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California and the West | CALIFORNIA ALBUM

Party Hardly

As staid desert resort sees a resurgence of night life, police crack down on jaywalkers and rowdy youths. Critics say the welcome mat is out for upscale guests only.

September 03, 2000|DIANA MARCUM | SPECIAL TO THE TIMES

PALM SPRINGS — The out-of-town visitor can't resist commenting on the quaintness of the scene, the almost Mayberry-like sweetness.

True, police officers are citing four young men in baggy pants as part of a crackdown demanded by local merchants and residents. But consider: The police are six in number; two of them on bicycles, two on horses. The young men's infraction is jaywalking.

Palm Springs, determined to protect a wave of casino-fortified tourism, is running its downtown with the ethos of a Disneyland dance floor--enforce all rules to maintain a wholesome image. Police have put teeth into a 10 p.m. curfew for teenagers, and rigorously issue tickets for such infractions as loud car stereos, loitering and crossing the street against a red light.

After a period of recession and empty storefronts during the late 1980s and much of the '90s, Palm Springs' downtown now has increasingly bustling clubs, bistros and street life on the weekends. Music spills out of nightclubs. Teenagers roam. Even when it's muggy and 100 degrees half an hour after curfew.

The party's back. Now, people are complaining about the noise and worried that things are out of control.

This is, after all, a town that in the 1980s fought raucous spring break crowds by outlawing thong swimming suits and giving tickets to anyone who stuck a toe off a curb into the street. When defiant youths wore their tickets around their necks like Mardi Gras beads, the city stepped up the assault and drove spring breakers away by filling the main drag, Palm Canyon Drive, with clowns in stilts, singers belting out show tunes and other family fun.

Frank Tyson, proprietor of Casa Cody, a quiet, upscale inn that attracts quiet, upscale people, said Palm Springs' plan to revitalize the downtown area as an art and entertainment district has turned into a "runaway situation."

"It was supposed to be galleries, sidewalk cafes, someplace to eat, even dance--not a nonstop rock festival," he said. "It's out of hand. There's a honky-tonk atmosphere that's attracting a bad element."

He is thinking of his recent trip to Capri. It was lively. People were walking, shopping, nicely dressed. "It was civilized," he said. "Palm Springs has to find a way to create a festive atmosphere without all this craziness."

Tyson and a group of other business owners want downtown toned down. The police are doing a fine job, they say, but owners of upscale businesses want measures taken to spoil Palm Springs' appeal to the cruising crowd. They will take it up with the City Council just as soon as the council returns from its traditional late summer vacation.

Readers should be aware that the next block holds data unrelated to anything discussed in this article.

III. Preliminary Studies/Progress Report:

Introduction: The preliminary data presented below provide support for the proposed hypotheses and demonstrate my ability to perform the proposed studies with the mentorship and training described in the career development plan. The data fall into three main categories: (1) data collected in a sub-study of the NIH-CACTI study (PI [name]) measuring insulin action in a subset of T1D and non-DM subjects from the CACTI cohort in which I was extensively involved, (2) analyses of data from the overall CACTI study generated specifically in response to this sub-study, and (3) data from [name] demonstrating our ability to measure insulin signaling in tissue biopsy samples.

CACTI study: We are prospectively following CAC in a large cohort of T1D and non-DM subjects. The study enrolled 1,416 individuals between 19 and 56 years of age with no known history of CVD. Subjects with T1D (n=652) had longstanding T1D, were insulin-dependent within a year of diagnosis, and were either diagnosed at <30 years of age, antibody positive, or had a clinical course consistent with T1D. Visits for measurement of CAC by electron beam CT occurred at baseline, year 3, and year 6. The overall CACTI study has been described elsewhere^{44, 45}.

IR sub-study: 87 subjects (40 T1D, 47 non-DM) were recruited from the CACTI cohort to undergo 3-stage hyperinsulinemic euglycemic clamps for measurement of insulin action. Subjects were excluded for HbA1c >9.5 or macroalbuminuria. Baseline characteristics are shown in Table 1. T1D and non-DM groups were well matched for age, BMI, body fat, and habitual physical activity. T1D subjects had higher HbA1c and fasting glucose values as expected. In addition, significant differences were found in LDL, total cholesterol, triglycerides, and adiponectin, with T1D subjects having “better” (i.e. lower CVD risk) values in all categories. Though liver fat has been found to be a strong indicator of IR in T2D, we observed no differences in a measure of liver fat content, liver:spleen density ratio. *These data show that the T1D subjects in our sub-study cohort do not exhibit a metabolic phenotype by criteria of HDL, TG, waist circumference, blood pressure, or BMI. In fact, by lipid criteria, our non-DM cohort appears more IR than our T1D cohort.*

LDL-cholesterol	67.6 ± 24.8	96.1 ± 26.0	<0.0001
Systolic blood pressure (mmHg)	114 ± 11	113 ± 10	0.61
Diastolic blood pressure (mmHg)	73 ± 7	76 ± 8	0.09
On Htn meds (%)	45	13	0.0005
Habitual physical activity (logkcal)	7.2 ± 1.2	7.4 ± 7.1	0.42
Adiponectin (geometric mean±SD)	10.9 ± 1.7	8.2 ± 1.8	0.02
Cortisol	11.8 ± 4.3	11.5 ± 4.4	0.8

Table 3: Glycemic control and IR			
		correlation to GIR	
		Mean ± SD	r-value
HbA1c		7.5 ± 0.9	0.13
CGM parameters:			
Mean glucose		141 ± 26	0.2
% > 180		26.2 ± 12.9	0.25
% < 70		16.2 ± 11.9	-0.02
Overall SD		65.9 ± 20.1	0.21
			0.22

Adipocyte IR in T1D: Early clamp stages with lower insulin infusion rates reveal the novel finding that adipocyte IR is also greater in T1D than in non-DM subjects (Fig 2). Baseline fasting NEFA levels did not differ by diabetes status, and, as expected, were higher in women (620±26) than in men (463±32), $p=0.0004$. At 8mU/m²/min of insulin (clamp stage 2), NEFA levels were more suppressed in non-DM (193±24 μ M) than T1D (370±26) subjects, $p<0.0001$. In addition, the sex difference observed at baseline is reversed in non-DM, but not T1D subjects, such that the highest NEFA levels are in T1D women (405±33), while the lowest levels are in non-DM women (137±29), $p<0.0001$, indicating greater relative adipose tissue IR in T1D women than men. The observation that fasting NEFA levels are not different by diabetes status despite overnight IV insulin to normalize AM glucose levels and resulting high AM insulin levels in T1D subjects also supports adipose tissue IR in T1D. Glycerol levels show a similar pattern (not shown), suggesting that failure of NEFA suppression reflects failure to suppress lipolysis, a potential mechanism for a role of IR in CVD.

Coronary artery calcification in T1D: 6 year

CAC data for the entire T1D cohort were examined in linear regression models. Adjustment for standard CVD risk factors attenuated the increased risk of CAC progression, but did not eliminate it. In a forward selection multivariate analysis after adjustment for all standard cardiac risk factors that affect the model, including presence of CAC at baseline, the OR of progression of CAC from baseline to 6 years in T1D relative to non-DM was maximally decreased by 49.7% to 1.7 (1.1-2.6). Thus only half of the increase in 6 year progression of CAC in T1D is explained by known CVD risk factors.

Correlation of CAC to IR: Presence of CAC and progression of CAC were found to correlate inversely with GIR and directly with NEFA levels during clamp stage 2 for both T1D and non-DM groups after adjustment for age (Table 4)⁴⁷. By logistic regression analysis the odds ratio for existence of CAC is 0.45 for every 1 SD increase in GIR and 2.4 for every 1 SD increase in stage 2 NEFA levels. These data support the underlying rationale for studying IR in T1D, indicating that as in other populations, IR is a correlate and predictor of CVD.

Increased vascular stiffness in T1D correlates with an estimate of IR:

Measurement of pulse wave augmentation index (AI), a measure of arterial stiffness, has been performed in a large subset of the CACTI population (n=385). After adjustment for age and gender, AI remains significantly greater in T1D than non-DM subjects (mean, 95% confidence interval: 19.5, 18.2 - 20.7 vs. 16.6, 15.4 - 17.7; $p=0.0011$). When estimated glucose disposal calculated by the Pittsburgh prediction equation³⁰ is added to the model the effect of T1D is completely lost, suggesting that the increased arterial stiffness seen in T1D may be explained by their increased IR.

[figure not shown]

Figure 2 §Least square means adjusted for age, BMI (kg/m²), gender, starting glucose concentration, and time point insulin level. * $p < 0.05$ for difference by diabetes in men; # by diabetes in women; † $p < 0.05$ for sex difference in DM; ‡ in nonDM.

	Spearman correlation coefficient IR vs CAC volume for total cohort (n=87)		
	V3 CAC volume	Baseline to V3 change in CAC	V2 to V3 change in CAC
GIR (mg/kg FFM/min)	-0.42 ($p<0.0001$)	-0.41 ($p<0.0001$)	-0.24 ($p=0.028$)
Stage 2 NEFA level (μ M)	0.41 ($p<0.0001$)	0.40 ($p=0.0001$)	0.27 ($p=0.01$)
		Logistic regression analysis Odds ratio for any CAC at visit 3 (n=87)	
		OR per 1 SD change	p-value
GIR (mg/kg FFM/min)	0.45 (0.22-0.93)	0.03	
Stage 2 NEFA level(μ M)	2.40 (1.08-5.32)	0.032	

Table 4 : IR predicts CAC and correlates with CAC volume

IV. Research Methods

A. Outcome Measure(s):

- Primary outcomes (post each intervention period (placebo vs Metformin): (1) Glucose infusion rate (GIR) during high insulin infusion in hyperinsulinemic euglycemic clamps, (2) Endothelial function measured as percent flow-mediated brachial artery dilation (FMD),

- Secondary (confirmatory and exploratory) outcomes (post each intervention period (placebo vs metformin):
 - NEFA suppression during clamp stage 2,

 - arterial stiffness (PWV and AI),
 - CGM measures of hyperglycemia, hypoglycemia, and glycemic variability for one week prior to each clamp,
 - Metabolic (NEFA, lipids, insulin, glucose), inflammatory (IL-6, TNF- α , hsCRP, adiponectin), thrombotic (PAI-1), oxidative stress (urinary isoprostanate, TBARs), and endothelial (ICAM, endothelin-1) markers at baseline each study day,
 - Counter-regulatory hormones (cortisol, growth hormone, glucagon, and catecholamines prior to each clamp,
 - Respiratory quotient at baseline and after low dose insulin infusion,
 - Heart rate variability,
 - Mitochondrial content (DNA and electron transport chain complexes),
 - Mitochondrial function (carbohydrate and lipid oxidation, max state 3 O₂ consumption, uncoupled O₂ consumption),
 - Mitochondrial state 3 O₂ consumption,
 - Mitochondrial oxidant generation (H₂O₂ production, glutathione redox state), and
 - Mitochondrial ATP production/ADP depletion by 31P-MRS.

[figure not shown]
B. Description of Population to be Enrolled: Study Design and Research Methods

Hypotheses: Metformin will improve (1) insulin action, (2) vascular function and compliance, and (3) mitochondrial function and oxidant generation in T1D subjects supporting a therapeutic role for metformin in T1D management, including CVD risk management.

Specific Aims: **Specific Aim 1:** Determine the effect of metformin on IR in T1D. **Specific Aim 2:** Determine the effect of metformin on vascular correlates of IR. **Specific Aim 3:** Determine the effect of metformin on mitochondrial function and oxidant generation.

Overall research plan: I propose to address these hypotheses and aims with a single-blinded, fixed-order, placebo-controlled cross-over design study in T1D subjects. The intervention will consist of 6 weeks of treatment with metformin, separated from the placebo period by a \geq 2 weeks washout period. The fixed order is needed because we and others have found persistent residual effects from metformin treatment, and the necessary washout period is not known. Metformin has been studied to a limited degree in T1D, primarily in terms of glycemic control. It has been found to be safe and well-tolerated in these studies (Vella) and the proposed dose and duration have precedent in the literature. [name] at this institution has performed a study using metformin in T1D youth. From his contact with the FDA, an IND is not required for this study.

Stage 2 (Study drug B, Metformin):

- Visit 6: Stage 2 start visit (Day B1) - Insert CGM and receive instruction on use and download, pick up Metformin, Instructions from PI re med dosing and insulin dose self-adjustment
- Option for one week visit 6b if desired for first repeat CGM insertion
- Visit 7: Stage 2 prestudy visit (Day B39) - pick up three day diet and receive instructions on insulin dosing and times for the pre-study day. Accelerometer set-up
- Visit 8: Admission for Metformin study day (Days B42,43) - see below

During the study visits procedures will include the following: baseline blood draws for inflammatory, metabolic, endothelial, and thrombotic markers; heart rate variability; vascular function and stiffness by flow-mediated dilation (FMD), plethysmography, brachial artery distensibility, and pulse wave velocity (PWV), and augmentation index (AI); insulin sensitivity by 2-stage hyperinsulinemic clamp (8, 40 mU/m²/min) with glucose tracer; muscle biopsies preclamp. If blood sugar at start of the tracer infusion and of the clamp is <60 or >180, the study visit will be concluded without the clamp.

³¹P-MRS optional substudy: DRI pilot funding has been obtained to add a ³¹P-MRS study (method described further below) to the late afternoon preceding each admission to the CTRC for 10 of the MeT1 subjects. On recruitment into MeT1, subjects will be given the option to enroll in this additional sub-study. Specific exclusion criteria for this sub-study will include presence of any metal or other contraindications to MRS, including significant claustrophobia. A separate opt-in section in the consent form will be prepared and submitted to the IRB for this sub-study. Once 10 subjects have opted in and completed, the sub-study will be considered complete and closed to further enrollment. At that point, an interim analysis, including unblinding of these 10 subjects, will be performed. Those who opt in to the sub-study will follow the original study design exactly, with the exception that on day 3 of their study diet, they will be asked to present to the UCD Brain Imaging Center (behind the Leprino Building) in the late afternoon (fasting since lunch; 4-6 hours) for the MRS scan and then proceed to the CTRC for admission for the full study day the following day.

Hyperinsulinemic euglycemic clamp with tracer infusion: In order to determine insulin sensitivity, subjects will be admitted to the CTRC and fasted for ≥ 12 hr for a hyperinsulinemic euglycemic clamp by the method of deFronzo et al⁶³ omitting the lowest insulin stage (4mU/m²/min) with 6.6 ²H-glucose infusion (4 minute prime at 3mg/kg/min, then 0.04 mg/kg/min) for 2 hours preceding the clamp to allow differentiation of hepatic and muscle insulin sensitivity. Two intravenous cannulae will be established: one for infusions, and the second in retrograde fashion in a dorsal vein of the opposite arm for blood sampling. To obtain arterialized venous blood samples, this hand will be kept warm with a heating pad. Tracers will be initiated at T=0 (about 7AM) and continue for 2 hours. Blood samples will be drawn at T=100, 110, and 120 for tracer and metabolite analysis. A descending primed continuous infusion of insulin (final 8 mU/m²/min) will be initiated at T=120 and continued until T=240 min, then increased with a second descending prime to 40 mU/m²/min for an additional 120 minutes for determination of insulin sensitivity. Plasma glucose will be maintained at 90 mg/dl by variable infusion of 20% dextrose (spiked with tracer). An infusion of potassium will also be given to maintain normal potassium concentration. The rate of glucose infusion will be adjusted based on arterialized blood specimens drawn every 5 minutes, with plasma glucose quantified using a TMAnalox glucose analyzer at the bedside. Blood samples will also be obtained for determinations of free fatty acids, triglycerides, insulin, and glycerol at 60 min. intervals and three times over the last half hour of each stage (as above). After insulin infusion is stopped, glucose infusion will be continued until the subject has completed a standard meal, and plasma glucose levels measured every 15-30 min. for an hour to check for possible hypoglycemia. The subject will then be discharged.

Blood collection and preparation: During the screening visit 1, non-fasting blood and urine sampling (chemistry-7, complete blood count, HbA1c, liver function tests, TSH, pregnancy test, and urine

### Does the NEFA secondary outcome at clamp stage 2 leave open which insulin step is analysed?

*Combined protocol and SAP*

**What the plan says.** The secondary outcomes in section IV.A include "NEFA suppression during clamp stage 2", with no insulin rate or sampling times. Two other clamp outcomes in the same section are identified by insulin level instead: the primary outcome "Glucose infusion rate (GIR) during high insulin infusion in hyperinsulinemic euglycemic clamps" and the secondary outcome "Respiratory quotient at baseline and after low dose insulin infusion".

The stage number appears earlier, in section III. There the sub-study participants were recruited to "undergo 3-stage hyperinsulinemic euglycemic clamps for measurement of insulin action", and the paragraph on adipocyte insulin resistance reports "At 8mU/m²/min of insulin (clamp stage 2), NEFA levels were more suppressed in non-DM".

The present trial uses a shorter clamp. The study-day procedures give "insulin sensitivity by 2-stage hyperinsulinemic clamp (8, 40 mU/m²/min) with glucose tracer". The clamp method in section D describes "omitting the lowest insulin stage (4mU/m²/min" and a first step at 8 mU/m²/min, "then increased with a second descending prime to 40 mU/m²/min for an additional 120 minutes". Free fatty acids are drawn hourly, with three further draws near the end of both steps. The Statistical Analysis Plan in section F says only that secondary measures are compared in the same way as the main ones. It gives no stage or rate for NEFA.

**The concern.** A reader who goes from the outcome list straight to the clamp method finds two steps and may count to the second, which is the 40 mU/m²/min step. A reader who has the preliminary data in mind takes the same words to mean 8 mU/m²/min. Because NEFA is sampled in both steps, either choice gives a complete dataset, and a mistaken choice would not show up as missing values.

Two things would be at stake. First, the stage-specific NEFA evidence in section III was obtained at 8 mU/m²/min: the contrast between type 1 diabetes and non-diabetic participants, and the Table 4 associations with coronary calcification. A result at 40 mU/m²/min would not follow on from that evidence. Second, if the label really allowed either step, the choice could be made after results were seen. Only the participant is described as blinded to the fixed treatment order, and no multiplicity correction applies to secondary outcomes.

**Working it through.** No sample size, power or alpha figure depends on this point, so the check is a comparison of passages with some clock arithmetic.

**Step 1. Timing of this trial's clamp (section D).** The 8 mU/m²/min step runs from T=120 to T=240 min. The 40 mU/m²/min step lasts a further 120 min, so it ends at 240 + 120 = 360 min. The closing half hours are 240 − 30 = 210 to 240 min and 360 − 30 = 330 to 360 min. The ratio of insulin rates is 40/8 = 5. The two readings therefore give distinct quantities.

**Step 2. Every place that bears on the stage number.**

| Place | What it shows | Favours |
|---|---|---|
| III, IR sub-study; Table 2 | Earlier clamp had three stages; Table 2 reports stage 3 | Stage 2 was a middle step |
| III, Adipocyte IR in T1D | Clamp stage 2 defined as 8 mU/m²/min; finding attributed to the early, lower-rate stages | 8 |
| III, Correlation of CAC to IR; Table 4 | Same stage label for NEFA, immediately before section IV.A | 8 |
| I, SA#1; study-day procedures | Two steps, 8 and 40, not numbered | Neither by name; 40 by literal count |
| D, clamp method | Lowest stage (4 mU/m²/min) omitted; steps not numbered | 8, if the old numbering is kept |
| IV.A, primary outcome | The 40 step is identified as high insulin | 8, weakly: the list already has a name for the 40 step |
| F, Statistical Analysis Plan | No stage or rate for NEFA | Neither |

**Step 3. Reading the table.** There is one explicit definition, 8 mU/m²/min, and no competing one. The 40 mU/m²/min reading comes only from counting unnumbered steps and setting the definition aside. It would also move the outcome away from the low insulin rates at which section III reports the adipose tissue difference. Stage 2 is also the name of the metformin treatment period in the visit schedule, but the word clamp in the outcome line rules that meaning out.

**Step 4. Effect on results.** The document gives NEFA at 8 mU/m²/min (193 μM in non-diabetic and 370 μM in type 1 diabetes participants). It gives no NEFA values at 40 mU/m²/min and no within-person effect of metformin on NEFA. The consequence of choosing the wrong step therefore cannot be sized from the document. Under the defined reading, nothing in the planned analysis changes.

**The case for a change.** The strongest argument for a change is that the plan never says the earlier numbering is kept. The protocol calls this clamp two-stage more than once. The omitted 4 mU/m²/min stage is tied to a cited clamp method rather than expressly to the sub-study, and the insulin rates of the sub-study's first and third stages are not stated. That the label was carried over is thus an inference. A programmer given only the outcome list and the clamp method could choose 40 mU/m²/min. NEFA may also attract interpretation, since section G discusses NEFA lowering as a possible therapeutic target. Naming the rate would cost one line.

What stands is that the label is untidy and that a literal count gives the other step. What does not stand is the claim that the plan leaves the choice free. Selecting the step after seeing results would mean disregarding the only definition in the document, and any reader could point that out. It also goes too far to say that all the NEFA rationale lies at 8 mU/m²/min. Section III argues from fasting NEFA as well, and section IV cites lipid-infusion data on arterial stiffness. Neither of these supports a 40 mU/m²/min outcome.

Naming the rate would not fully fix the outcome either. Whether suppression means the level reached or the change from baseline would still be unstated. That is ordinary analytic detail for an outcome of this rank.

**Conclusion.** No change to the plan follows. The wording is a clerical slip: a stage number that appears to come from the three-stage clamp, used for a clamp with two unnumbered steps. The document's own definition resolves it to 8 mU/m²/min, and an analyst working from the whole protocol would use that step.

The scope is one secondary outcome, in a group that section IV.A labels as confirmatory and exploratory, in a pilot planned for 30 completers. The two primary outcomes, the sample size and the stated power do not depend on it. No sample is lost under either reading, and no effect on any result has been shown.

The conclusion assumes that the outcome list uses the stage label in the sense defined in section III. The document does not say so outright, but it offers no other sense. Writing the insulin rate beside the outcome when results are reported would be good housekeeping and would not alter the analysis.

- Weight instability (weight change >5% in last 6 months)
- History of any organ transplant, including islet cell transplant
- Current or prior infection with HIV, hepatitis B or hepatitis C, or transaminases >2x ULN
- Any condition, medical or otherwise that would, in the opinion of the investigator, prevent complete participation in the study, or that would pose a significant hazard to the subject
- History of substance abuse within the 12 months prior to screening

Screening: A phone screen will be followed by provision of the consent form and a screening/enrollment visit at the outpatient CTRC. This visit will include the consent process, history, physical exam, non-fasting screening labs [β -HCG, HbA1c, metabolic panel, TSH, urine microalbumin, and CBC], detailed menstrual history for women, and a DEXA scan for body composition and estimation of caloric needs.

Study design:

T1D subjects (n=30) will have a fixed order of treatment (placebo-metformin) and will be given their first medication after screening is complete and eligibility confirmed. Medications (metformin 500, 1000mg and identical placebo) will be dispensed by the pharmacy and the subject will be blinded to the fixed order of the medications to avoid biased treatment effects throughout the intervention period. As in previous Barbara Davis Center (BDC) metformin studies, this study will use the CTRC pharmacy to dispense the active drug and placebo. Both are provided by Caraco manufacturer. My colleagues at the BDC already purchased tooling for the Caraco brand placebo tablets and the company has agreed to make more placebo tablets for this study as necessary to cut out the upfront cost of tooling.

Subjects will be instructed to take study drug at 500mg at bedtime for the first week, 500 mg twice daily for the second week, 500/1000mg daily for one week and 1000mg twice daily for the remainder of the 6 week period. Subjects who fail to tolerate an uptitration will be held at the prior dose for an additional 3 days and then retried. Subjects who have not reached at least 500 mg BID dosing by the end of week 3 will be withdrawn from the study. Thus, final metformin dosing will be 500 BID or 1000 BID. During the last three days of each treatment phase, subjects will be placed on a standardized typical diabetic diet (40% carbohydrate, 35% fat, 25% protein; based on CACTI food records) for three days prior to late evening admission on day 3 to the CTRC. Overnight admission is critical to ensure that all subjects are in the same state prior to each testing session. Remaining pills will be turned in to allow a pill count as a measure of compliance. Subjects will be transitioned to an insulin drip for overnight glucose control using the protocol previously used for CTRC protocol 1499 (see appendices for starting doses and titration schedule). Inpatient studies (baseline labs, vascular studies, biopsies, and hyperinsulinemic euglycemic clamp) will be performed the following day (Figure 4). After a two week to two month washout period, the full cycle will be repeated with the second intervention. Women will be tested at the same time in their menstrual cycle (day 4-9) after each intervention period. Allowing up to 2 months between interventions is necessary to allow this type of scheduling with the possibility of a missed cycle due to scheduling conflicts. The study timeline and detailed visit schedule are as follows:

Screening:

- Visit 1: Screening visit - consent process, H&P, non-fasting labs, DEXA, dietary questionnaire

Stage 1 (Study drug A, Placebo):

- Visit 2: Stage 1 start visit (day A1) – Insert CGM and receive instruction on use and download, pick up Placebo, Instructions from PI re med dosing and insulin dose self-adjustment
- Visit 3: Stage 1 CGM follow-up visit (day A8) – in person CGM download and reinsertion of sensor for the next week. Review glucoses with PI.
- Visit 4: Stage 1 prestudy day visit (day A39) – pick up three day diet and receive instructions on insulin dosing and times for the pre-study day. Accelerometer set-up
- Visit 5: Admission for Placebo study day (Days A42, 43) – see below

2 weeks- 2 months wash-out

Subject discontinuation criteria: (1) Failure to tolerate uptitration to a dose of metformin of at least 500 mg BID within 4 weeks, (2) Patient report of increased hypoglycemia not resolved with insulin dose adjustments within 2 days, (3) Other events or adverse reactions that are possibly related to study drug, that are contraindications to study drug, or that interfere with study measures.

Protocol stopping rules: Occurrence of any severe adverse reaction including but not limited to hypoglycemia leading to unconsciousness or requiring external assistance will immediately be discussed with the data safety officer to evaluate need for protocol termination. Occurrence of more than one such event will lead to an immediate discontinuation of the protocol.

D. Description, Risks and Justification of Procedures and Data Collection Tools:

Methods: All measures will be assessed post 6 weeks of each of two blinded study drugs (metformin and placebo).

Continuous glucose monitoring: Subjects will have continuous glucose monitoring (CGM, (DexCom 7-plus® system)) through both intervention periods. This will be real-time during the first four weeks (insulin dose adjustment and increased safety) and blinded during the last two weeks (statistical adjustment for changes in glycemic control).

Jerry Ogburn, director of downtown development, said the city has pulled off what it set out to do.

"We are open for business to a full spectrum of age groups," Ogburn said. "We're not exclusive. We're eclectic, and we always have been. . . . We're making changes, but we're not about to move in a vastly different direction."

Some residents sense a long-standing snob factor at play in the outcry.

"Palm Springs wants tourists, but the right kind of tourists. What they really want are signs at both ends of Palm Canyon Drive, saying 'Your bank account must be this high to enter,' " said Charles Bohannan, a 14-year resident.

Kal David, a long-legged guitar player who owns the jazz club Blue Guitar on Palm Canyon, said the situation is serious.

"There's trouble brewing," he said. "I remember what happened in Westwood. I used to play a club there and after one racially motivated killing it turned into a ghost town. Palm Springs is about to be a boomtown. There's new businesses, a new casino. I'm finally in the right place at the right time, and I don't want to see that blow up."

The tickling fear is that the congregating, the hormone-driven machismo of youth, the power of a lively scene to attract troublemakers, could lead to violence. In these times, no one says, "It couldn't happen here."

Already there's been one shooting. Last week in the parking lot behind a Starbucks, a favored hangout, 21-year-old David Kendall was hit in his abdomen and arm. Police arrested three suspects, ages 20, 19 and 16.

Roula Talala, co-owner of the popular Village Pub where the well-muscled Kendall works as a bouncer, spoke to him after the shooting.

"He said these guys he didn't know pulled up and asked, 'Where's the party?' He told them 'This is Palm Springs, there are no after hours. We're just going home,' and that's when the shooting started. Luckily, he blocked one of the shots with his arm. He's fine," she said.

For a popular club on a downtown strip, the Village Pub operates in a manner peculiar to Palm Springs.

"We close the doors and keep the music down. We have to be considerate of the older people who live nearby and stay in the hotels," said Talala, 33.

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